Projects View

GE Research Awarded $5.8 MM ARPA-E Project to Develop Super-Fast DC Circuit Breaker

GE Research Awarded $5.8 MM ARPA-E Project to Develop Super-Fast DC Circuit Breaker



GE Research Awarded $5.8 MM ARPA-E Project to Develop Super-Fast DC Circuit Breaker





Estimated Cost:

$5.8 MM


GE Research today announced it has been awarded $5.8 MM in funding from the U.S. Department of Energy’s Advanced Research Projects Agency - Energy (ARPA-E) for a three-year project to develop and demonstrate a super-fast DC Circuit Breaker that is essential for enabling next generation MVDC grids.  This project is part of a broader interest by ARPA-E to upgrade existing alternating current (AC) distribution grids and expand opportunities for congested areas to access remote clean energy sources to meet their future power needs.

“Many big urban cities today are facing higher electricity demands because of growing applications such as electric vehicle charging, with limited options for tapping into new energy sources,” said Timothy Sommerer, Principal Scientist at GE Research and Principal Investigator on the MVDC program.  “By upgrading existing AC distributions grids to MVDC grids, it would allow these cities to cast a much wider net in securing new clean renewable energy sources.”

Sommerer continued, “The new super-fast DC circuit breaker we’re developing is an essential component for enabling the distribution grid upgrade from AC to MVDC. Because DC doesn’t inherently contain natural breaks like AC that help manage faults, you need to have a switch with an extremely fast response time that can create these breaks. That’s exactly the challenge GE’s technology will address.”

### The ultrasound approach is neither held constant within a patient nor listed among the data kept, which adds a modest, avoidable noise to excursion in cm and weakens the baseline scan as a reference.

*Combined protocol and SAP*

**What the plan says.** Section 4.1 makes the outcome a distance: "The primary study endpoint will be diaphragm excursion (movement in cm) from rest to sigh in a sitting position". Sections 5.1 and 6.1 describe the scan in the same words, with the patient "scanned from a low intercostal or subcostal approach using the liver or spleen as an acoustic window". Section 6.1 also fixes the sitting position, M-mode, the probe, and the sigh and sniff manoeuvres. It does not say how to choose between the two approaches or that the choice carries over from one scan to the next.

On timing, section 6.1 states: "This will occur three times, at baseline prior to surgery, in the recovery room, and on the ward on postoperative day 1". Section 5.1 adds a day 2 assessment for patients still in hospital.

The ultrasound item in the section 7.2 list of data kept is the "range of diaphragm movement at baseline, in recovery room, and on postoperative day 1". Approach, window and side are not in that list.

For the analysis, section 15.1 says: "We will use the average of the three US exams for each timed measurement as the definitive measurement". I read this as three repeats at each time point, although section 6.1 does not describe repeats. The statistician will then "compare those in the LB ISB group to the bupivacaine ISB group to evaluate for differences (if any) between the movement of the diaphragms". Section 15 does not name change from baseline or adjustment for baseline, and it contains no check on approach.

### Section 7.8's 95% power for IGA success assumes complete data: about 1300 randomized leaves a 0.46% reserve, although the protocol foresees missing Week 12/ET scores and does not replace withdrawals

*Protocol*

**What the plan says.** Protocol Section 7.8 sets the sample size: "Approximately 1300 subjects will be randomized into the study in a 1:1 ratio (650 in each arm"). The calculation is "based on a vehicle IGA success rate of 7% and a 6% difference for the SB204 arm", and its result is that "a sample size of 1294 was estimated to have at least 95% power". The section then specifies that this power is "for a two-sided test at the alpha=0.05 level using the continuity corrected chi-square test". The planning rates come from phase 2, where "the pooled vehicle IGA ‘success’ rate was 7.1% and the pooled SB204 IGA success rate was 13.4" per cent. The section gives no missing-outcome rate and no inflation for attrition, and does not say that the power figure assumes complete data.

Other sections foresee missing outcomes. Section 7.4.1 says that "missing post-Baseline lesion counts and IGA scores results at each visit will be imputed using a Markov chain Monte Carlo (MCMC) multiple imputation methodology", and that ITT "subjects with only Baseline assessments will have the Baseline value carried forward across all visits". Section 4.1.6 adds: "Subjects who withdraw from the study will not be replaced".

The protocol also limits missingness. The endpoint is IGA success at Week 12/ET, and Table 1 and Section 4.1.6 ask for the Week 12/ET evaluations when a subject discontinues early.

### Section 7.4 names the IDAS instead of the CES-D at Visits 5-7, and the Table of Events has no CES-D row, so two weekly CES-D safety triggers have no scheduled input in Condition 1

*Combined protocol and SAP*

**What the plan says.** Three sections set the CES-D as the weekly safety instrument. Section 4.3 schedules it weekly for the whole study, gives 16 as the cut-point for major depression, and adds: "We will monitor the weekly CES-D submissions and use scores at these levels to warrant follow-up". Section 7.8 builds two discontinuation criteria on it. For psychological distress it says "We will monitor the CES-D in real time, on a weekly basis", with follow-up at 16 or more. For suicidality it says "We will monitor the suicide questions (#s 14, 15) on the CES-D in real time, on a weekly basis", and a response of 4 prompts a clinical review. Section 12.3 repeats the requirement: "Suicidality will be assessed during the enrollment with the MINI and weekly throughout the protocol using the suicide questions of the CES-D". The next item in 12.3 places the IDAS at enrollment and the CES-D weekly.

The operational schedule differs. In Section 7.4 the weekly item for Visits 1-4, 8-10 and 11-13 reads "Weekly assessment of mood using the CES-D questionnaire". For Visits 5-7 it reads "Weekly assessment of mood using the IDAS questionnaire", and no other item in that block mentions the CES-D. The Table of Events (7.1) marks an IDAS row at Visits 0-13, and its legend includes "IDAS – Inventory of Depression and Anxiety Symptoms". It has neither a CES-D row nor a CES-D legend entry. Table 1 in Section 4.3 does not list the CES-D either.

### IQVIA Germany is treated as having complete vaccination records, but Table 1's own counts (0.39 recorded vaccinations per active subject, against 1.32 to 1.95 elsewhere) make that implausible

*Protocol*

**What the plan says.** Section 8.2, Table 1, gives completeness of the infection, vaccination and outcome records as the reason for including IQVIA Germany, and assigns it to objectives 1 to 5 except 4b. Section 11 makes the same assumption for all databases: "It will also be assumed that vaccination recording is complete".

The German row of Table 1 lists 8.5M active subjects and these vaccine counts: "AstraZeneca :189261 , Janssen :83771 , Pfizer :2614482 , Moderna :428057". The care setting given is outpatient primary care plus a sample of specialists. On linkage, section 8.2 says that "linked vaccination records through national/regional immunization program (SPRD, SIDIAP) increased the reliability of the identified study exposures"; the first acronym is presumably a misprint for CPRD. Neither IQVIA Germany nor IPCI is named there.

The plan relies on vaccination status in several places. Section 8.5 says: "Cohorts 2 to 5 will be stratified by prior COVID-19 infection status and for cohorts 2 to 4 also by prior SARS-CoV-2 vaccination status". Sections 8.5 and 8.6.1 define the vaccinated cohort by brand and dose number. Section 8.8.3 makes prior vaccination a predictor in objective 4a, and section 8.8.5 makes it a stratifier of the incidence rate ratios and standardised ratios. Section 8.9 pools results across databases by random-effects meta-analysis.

Sommerer explained the team will leverage GE Research’s innovative gas discharge tube technology to develop the MVDC circuit breaker. Gas discharge tubes switch without mechanical motion by transitioning the internal gas between its ordinary insulating state and a highly conductive gas plasma. This allows for the much faster response times that are required to handle DC currents.

The MVDC distribution lines envisioned will support up to 100,000 volts and more than 100 megawatts of power to meet the needs of large cities. The land area required to power a city by renewable sources like wind, solar, and hydro is 3–10 times larger than the city itself and is usually some distance from the city.  At the same time electric urban power demand is increasing as vehicles and other fuel-burning power users go electric.  In general, the increasing utilization of DC current in electricity transmission has the potential to greatly expand where utilities can draw power from to meet their energy needs in two important ways.  First, electric power can move more efficiently over long distances on high-voltage DC lines vs. AC. And second, an MVDC distribution grid can then take that HVDC power and distribute it more efficiently and effectively into a large urban area.
“The development of DC grid technologies could vastly increase the flexibility utilities have in addressing future power needs,” Sommerer said. “Imagine the day when cities like New York, Chicago, or Los Angeles have the option of accessing electricity from multiple wind installations in the Midwest to meet electric vehicle charging needs.”